The Battle of Cabrita Point, sometimes referred to as the Battle of
Marbella, was a naval battle that took place while a combined
Spanish-French force besieged
Gibraltar on 10 March 1705 (21 March
1705 in the New Calendar) during the War of Spanish Succession.
The battle was an allied victory (English, Portuguese and Dutch) which
effectively ended the Franco-Spanish siege of Gibraltar.
2 The battle
The allies had conquered
Gibraltar on behalf of the Archduke Charles
of Habsburg on 1 August 1704. The Spanish besieged the city by land,
and in that year, the French had made a first failed attempt to attack
from the sea in the Battle of Vélez-Málaga.
In January 1705 Philip V of
Spain was determined to reconquer the city
and had Villadarias replaced by Marshal de Tessé. Tessé realized
Gibraltar would never be retaken as long as the allies could
access it from the sea. He therefore ordered Admiral Pointis to block
up the place by sea with his squadron of 18 ships of the line. Some of
these ships were Spanish under José Fernández de Santillán.
Gibraltar was not a permanent harbour yet for the English fleet, which
was anchored in
Lisbon at the time.
The commander of Gibraltar, Prince George of Hesse-Darmstadt,
despatched an express to Lisbon, desiring Sir
John Leake to sail to
his assistance. This admiral set sail immediately with five sail of
the line and a body of troops. By the morning of 10 March, he had a
squadron of 23 English, eight Portuguese ships of various sizes, and
Cabrita Point in 1843
Leake's fleet reached the Strait late on the 9th, and laid to during
the night. The next morning at about 5.30 a.m., they were within two
miles of Cabrita Point, when they saw five sail coming out of the Bay.
These proved to be the French ships Magnanime (74), Lys (86), Ardent
(66), Arrogant (60), and Marquis (66). They made at first towards the
Barbary Coast, but, finding that they were being gained upon, stood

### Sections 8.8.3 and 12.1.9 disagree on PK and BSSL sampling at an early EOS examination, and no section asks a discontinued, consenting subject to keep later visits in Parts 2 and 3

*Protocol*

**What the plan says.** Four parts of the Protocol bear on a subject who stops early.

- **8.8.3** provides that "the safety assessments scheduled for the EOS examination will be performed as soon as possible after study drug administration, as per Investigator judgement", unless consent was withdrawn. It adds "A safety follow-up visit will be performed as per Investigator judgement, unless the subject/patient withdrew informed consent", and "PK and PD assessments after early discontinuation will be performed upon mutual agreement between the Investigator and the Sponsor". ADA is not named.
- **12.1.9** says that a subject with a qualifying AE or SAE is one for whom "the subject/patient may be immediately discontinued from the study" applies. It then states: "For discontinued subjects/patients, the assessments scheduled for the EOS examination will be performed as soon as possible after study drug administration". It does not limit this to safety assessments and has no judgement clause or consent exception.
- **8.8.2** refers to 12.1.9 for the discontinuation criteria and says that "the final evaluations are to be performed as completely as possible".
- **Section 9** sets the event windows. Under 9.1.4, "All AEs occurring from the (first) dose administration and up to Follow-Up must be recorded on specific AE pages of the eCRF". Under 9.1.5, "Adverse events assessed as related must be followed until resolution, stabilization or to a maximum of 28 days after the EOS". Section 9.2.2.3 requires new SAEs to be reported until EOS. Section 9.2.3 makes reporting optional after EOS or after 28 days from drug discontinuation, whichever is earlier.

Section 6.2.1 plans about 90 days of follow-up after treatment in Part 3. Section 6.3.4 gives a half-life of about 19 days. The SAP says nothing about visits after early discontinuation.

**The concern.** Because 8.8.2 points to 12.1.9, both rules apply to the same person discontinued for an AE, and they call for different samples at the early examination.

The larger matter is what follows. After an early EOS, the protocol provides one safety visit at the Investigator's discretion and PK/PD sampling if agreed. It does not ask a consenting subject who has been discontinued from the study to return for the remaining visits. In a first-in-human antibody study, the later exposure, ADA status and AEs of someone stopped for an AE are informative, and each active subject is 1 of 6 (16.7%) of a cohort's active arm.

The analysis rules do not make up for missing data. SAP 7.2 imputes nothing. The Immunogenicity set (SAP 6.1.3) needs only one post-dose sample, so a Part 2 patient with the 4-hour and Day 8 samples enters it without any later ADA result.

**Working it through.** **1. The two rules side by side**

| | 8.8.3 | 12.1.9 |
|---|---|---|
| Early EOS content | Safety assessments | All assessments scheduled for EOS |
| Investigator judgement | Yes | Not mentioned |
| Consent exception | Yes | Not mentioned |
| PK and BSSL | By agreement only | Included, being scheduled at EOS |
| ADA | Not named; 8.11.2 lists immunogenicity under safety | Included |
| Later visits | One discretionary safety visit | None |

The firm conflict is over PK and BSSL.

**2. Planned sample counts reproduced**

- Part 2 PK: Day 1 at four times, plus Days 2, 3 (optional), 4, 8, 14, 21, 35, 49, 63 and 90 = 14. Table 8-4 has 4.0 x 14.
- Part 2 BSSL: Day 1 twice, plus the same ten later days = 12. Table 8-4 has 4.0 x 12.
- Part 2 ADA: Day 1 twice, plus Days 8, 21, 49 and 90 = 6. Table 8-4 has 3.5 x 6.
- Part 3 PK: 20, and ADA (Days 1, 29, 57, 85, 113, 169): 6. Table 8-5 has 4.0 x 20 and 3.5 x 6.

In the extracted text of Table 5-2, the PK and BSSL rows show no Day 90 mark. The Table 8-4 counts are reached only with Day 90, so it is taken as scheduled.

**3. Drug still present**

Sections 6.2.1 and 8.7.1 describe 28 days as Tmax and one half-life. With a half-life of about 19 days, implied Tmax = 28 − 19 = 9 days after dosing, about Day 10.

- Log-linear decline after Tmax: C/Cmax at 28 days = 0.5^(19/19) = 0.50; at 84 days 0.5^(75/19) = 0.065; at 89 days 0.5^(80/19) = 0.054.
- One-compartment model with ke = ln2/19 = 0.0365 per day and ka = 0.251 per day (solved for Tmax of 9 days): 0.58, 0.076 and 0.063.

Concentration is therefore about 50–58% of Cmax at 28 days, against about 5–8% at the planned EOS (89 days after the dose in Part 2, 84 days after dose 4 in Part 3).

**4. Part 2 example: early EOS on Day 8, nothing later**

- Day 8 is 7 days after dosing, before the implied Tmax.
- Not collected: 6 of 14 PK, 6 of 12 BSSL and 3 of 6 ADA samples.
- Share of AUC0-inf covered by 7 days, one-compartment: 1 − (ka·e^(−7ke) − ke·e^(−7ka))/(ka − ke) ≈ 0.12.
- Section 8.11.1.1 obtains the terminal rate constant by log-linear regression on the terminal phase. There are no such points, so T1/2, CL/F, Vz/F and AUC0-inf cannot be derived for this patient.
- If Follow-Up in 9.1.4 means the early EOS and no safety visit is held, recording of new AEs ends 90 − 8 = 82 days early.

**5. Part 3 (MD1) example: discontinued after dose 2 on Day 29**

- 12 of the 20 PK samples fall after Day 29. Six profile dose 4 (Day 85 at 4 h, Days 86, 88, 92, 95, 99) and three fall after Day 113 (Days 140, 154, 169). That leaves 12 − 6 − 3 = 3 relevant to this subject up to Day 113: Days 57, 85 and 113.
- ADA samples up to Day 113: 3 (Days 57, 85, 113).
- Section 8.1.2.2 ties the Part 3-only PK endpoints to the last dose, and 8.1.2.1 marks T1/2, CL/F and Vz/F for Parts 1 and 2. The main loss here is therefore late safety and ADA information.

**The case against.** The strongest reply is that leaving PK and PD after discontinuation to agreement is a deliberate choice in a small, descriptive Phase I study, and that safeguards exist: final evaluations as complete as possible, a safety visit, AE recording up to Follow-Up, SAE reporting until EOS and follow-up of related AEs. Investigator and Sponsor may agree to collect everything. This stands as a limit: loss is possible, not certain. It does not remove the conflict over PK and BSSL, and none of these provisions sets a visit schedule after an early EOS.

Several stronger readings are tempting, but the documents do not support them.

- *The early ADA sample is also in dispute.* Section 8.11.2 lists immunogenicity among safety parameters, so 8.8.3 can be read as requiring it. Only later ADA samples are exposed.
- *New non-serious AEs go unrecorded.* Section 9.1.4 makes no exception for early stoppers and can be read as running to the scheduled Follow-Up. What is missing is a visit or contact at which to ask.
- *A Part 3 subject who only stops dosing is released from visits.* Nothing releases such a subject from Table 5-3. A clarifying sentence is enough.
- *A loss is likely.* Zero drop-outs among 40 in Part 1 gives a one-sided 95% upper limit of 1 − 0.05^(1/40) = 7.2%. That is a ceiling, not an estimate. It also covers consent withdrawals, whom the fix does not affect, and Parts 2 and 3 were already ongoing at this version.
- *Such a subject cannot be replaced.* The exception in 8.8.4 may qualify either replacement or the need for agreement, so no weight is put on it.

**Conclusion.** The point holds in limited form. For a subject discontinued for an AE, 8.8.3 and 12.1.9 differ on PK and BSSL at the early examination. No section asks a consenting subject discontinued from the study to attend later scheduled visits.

for the Spanish coast. At 9 a.m. Sir
Thomas Dilkes in
HMS Revenge, with the Newcastle, Antelope and a Dutch man-of-war,
got within gunshot of Arrogant, which, after a slight resistance,
struck. Before 1 p.m. two Dutch ships took Ardent and Marquis;
Magnanime and Lys were driven ashore to the westward of Marbella.
Magnanime, in which De Pointis had his flag, ran ashore with so much
force that all her masts went by the board. The French subsequently
burned Magnanime and Lys.
The rest of the French squadron had been blown from their anchorage by
a gale and had taken shelter in the bay of Málaga. They now slipped
their cables and made their way to Toulon.
The Marshal de Tessé, in consequence of this disaster, turned the
Gibraltar into a blockade, and withdrew the greater part of
his forces on 31 March. Pointis retired from active service after this
Leake had not only scored a remarkable victory, but had saved
Gibraltar from attack and had enhanced his already high
^ Blackmore, David S.T. Warfare on the Mediterranean in the Age of
Sail a History, 1571-1866. Jefferson: McFarland & Co., Publishers.
p. 113. ISBN 0786457848.
^ a b Clowes, William Laird (1898). The Royal Navy: A History From the
Earliest Times to the Present. Vol. II. London: Sampson Low, Marston
& Company. pp. 406–407. Retrieved 11 Fe